Keeble wondered at the seeming discrepancy between Phaisan's two totals and also why the Buri Ram shelter would have, according to Mr Pramote, confirmed the receipt of nearly 2,000 dogs. ''He [Mr Phaisan] is the director. It's not a big building with 1,000 people working. It's a very small localised operation,'' Keeble said. ''But he is the man responsible for feeding the dogs, so you need to know how many dogs.
''If you have figures that all hang together you are more inclined to believe all of them but when you get different stories like this, questions keep coming up. I am not pointing fingers just looking at the numbers.''
Keeble found no evidence of what had happened to the dogs, but wondered if they might have ended up back in animal traders' hands.
''If the dogs did get sold back they would be worth around 270,000 baht. I haven't found any evidence that they did but there are a lot of missing dogs and there aren't any death records for it,'' Keeble said. ''You assume these records are accurate and they aren't in there.
''The dogs can't be accounted for so you just need to ask where they went.''
Livestock Department officials told Spectrum that the dogs were accounted for through deaths from disease and parasites, transfers, adoptions, or having run away. They said that extra staff were taken on to avoid dog smugglers reclaiming the dogs.
When asked about the possibility that the dogs ended up back in meat traders' hands, Mr Phaisan said, ''It hurts to hear people talk about us in that way. We can assure that never happens.''
Between June 15-20, concerned Sakhon Nakhon staff and Bangkok volunteers visited the survivors at the shelter in Buri Ram, estimating that there were about 300 and 400 dogs there.
On July 6, they returned to find the shelter largely empty, with only about 20 dogs remaining, and those with festering sores.
Mr Phaisan told Keeble that he had called on the government to provide money for livestock care. However, he could not explain where the 300 to 400 dogs seen between June 15-20 had gone less than a month later had gone.
On July 24, Cherdchai Kamwijitratanayotha of the Livestock Department said that the Buri Ram shelter had been closed and that all remaining dogs had been moved to Thong Pha Phum shelter in Kanchanaburi along the Myanmar border.
There is a record of some of the dogs being transferred to the Kanchanaburi shelter, but footage from a recent visit shows only around 100 of the Buri Ram dogs there. Keebler said that it means in a short time around 200 of the Buri Ram dogs had died in the new shelter. He did not have the official log for the Thong Pha Phum shelter to confirm the number that had perished.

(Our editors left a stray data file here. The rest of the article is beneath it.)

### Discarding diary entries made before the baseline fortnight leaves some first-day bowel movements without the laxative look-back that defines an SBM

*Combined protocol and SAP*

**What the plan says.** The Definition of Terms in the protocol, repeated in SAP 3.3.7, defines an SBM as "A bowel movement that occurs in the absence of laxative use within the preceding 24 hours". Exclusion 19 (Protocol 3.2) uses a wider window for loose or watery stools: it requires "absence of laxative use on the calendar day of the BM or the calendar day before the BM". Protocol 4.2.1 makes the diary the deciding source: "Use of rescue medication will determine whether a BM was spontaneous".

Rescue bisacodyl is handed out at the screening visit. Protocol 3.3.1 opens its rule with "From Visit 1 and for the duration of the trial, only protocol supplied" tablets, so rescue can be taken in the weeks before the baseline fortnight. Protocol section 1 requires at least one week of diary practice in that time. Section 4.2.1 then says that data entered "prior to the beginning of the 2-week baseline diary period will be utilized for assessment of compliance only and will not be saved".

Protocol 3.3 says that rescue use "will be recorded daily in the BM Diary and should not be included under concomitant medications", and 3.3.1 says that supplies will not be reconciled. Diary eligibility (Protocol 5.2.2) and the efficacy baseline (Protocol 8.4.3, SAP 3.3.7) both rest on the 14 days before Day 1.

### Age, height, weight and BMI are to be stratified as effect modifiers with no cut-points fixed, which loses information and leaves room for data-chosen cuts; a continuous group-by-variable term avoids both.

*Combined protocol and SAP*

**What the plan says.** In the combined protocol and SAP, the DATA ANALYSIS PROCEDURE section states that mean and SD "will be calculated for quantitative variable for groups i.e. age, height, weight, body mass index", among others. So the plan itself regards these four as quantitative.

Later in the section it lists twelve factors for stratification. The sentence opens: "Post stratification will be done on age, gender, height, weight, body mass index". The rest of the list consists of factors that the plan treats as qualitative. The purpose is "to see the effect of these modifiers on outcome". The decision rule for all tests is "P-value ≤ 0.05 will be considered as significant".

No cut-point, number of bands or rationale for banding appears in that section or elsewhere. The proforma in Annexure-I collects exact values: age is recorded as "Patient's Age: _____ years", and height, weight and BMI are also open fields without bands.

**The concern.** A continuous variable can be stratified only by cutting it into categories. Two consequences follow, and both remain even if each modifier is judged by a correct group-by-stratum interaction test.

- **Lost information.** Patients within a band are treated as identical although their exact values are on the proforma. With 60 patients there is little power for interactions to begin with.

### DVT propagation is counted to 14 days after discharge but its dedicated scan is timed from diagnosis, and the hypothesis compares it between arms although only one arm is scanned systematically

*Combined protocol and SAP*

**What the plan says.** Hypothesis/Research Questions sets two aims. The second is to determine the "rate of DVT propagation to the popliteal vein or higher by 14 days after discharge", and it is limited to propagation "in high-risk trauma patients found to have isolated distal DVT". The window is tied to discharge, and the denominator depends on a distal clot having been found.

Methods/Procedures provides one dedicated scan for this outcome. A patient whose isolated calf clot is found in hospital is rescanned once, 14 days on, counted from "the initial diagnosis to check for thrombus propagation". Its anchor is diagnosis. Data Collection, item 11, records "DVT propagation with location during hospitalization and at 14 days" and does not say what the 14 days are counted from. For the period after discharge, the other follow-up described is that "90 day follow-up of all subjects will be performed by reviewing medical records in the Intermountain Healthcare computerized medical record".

''We went in and walked around and found some dogs in appalling conditions,'' he said.
Mr Dalley of the Soi Dog Foundation returned from there only a month ago.
''A lot of dogs can die in two months without any care and in those conditions,'' he said.
''When we visited last month around 100 dogs were still alive. The remaining dogs at this centre are the surviving unclaimed pets, left with livestock during last year's floods.''
In his video, over images of the emaciated, ill-looking dogs from Buri Ram shelter that had made it to the Kanchanaburi shelter, Keeble intones. ''Those beautiful dogs sent from Buri Ram to Sakhon Nakhon, and here, hidden away near the Myanmar border, the pitiful survivors ... 1,900 missing, these poor creatures existing, suffering, sick ... living in a disgustingly filthy condition in a large caged area.''
SYSTEM GONE TO THE DOGS
In addition to highlighting the fates of rescued dogs, Keeble hopes that his documentary draws attention to the faults in a system where greater vigilance against the dog meat trade has not resulted in a subsequent increase in government funding and programmes to care for the rescued animals.
One of the reasons for the lack of funding to maintain and provide supplies for the shelters is that cracking down on the dog trade is a relatively new idea. The dogs have been delegated as livestock, but dogs are not a high priority within Livestock Department.
In Keeble's video, Sawan Sangbunglang, secretary-general of the Thai Society for the Prevention of Cruelty to Animals, says that the Livestock Department receives a budget for the care of animals such as pigs and chickens ''because those livestock are developed for economic development''. The same is not true of dogs, he said.
Keeble agrees. ''A major point is that everybody has been doing their best but they have no money. It's the funding that is the real problem,'' he said.